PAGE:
For the longest time, I would never settle for anything but the latest and greatest on all mobile fronts. I had to have both the latest hardware and software in any scenario. I never waited for official software updates, and the minute new hardware was released, I started trying to sell my current phone to spring for the new one.
This started back in 2006 when I truly broke into the BlackBerry realm. Unofficial software updates for the BlackBerry Curve 8330 abounded in late 2006 and I would skim the forums every night before bed to make sure my phone was running the latest version. If there was a new version – with or without new features – I would download the update and fire up BlackBerry Desktop Manager (now BlackBerry Desktop Software) and flash the update.
I will never forget the torture I put myself through over updates without changelogs. I would take 30 minutes to be among the first to flash an update, wait another 20 to restore all my data and spend an hour or two setting up my home screen and applications again. The vast majority of the time, the updates would be for a single bug fix or for some other slight alteration that no one would ever notice in day-to-day operation.
Nevertheless, I always flashed the updates just to be on the bleeding edge of BlackBerry software updates. I remember flashing BlackBerry OS 5 to the Curve 8330 months before it was officially available for the device. I did the same for BlackBerry OS 6 the BlackBerry Tour 9630, and again with BlackBerry OS 7 with the Torch 9810.
This very same need to be on the forefront of software updates carried over to every other smartphone platform I have ever tried. Windows Mobile, iOS, Android and webOS – Android more so than the others, obviously.
I didn't do a ton of hacking on my first Android phone, as that stint only lasted about two weeks. But Android phone number two through the Galaxy Nexus (sorry, I lost count about two years ago) in late 2012 were hacked on a weekly – and sometimes daily – basis.
My Nexus One had Froyo (Android 2.2) long before the device ever received an official update. And the Nexus S and Galaxy Nexus also ran the latest software versions before official updates arrived. Other odds and ends Android devices underwent excruciating amounts hacking and modding. I would venture to say some devices spent just as much time in recovery or plugged into my laptop for ADB than they did in actual use. But that's neither here nor there.
What I want to know is how adamant you, our faithful readers, are about having the latest software on your phone. And by that, I don't necessarily mean, "Do you hack your phone to get the latest software update ahead of time?"
Google releases Android distribution updates at the beginning of every month. At the turn of the year, Google's latest numbers show that the vast majority of users – 60.7 percent, to be exact – are at least two versions behind the current Jelly Bean 4.2 version. To be completely fair, the numbers are constantly improving: 29.1 percent of users are on Ice Cream Sandwich (just one major version behind), nine percent are on version 4.1 and just over one percent are running Android 4.2.
Hop over the fence and there's a totally different story to tell. We learned just two days ago that nearly 300 million iOS devices, roughly 60 percent of all iOS devices ever sold, are running the latest software. But comparing these two isn't even like comparing two different fruits to one another; it's more like comparing a fruit and vegetable. I digress.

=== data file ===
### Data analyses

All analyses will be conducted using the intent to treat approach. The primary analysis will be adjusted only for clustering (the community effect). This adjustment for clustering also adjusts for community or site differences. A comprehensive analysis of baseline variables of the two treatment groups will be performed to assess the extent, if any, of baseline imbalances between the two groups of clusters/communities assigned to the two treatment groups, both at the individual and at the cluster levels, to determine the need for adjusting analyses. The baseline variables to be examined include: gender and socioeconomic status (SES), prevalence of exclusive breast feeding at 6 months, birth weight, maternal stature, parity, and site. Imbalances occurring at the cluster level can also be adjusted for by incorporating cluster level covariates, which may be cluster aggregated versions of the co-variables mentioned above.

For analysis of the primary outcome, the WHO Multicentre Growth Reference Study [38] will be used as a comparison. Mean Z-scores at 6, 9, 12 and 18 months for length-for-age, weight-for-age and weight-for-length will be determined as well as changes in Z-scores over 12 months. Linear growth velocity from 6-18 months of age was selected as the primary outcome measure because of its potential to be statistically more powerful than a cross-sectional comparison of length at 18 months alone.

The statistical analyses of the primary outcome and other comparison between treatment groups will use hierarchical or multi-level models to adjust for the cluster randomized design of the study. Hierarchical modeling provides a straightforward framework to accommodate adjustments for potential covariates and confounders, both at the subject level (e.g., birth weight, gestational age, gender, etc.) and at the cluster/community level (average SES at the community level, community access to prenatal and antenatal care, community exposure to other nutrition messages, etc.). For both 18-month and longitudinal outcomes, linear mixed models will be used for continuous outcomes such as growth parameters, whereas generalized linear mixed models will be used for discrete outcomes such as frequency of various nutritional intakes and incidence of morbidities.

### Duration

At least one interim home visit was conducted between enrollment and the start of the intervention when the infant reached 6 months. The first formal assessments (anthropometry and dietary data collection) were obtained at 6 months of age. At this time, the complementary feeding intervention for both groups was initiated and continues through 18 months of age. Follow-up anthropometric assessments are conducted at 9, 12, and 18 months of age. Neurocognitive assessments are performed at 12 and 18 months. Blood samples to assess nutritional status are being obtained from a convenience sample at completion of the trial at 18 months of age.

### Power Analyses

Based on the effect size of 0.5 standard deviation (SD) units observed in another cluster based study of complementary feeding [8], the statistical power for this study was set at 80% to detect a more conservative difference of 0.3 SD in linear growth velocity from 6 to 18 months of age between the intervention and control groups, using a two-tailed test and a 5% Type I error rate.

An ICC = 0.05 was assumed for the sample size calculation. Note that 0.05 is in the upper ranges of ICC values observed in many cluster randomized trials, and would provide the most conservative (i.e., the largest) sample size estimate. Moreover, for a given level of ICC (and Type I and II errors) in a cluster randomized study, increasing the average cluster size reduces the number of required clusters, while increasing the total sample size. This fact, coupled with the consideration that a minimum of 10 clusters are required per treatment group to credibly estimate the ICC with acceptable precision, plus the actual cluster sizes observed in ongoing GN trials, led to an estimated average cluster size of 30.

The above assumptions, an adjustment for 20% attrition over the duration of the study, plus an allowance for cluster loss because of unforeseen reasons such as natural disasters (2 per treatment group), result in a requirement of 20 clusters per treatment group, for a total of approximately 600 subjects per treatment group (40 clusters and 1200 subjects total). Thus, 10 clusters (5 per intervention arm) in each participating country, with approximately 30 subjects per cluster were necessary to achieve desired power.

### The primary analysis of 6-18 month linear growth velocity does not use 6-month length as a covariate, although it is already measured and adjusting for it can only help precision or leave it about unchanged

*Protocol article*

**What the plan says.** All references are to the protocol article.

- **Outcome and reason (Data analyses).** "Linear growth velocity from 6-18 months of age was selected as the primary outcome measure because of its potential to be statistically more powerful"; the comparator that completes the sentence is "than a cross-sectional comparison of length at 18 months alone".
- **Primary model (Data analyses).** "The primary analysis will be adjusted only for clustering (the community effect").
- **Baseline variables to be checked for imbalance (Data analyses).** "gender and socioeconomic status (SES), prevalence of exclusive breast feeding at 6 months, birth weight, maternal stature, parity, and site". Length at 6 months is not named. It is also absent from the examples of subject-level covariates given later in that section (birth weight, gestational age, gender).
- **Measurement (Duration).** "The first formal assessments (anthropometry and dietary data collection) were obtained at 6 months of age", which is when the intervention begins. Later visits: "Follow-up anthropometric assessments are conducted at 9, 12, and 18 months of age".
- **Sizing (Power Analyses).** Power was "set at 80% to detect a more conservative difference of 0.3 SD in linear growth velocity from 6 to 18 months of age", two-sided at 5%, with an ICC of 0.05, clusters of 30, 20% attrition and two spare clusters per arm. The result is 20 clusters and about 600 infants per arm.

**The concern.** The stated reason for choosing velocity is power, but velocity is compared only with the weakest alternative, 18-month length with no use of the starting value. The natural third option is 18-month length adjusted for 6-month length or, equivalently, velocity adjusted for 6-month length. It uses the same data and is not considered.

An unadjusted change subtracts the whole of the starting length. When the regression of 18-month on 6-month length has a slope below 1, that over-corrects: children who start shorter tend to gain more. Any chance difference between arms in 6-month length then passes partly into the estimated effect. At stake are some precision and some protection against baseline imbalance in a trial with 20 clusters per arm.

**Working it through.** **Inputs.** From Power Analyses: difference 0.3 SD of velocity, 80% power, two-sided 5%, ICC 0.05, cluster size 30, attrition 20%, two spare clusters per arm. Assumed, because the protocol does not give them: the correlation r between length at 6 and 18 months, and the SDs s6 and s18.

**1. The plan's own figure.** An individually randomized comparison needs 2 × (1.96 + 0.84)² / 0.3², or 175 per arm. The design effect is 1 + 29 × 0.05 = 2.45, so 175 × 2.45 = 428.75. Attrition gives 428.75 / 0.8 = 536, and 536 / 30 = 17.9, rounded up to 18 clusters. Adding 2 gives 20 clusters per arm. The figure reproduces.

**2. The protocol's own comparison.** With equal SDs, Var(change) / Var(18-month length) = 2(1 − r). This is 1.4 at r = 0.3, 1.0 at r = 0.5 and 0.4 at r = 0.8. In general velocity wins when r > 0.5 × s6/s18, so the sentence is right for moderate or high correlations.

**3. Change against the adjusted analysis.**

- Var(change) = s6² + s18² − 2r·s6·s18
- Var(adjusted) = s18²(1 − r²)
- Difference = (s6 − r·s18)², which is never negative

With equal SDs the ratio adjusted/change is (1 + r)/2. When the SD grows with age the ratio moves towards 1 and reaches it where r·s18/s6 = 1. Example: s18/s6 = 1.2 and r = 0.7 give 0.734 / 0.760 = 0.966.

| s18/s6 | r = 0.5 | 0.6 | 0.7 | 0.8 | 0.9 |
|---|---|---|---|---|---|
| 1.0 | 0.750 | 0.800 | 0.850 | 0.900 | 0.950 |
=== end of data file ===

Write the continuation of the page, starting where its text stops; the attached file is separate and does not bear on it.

I've long said you can't buy a device expecting to ever be updated. Sure, it's the right thing for companies to do. But it doesn't mean that's what will always happen. Android manufacturers' updating practices have done a full 180 since 2010 and 2011. Still, hundreds of millions of users are several versions behind.
I have come to a point in my life where I don't care too terribly much about the version of software I'm running. Like Mr. Chavez said on Twitter last night (see image above), I am much more lenient about what software I am using. Of course, if I have a Nexus, you can bet your bottom dollar that I will be on the bleeding edge of software updates at any given time – that's sort of their selling point. But I no longer have to have the absolute latest software to be content with a device.
Take my Galaxy Note II, for example. The software update for the AT&T Galaxy Note II including Multi-Window and several other features and fixes was finally pushed over the air. Normally, I would have tried to download the update ahead of time, rooted my device and flashed an unofficial update, just to get the features. But I waited at least a week after the update went live to even update my own device.
I have had a badge notification on the Settings icon on both my third-generation iPad and iPhone 5 for at least two months now, yet I continue to run my iOS devices on old software. There is even another update available as of this week. (I guess I should probably update soon.)
Point being, I no longer care to be at the forefront (excluding when I own a Nexus). I'm much more lenient towards manufacturers who update a little more slowly, and I'm not even on the ball when updates finally roll around, unless the update is a major one, of course. Also, it's worth noting that I refuse to buy a device that launches with old software, too (i.e.: imagine a new Android phone launching today with Ice Cream Sandwich on board, which isn't terribly unlikely).
So tell me, readers. Are you conscious about what software version your phone is running? Do you hack and mod to get your phone as up-to-date as possible? Do you wait on official updates? Or, like me, are you a little more lax about minor updates these days?